Dengue study to focus on asymptomatic carriers
By Carol Clark | eScienceCommons | April 14, 2014
A NASA satellite image shows the metropolitan area of Iquitos, Peru, nestled in the Amazon Basin, on the banks of the Amazon River (lower left) and surrounded by smaller rivers, lakes and lagoons.
Dengue fever is a leading cause of illness and death in the tropics and subtropics, infecting as many as 400 million people annually, according to the CDC.
"Currently, the most effective way to control dengue outbreaks is to spray for mosquitoes and help people to avoid getting bit by them," says Gonzalo Vazquez-Prokopec, a disease ecologist in Emory's Department of Environmental Sciences.
Vazquez-Prokopec is a co-principal investigator on a major dengue research project ongoing in Iquitos, Peru, which is honing in on ways to control outbreaks of the disease and more effectively treat infections. The National Institutes of Health recently awarded $7 million to the project team, led by the University of California, Davis, and also including the U.S. Navy, North Carolina State University, the University of Iowa, Tulane University and San Diego State.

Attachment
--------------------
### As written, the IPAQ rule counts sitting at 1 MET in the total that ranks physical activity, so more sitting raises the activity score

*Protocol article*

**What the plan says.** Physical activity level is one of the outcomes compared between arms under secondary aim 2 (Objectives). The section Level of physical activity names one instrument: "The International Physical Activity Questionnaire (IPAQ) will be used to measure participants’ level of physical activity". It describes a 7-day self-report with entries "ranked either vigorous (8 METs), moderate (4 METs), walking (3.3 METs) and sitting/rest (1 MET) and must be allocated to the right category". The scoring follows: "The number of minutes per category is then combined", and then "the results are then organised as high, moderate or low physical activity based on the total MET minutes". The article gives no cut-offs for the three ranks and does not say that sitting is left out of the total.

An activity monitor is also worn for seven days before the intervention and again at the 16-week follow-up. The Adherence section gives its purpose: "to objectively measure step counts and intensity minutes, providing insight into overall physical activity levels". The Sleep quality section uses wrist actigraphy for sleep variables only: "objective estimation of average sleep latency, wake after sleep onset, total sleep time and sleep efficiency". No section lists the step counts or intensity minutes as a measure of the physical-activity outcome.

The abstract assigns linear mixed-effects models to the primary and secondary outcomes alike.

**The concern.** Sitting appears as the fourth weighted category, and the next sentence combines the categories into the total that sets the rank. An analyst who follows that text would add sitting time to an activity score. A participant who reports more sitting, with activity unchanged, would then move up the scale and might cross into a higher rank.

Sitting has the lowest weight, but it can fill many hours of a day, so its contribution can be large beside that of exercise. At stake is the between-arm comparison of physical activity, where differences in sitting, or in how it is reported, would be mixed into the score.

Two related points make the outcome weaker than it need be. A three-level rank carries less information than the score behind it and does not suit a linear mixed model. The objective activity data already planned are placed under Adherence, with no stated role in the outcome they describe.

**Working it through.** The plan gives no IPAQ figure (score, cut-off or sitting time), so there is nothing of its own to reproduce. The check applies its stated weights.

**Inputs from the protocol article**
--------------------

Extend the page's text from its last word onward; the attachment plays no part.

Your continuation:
Emory's portion of the grant — $1.3 million — will be used to study how people who are infected with a dengue virus, but not showing symptoms, may contribute to the spread of dengue.
Infections can spread like wildlife through urban areas of the developing world where many people live in close quarters in substandard housing. Mosquitoes are the vectors of the disease, transmitting the four viruses that cause dengue between people.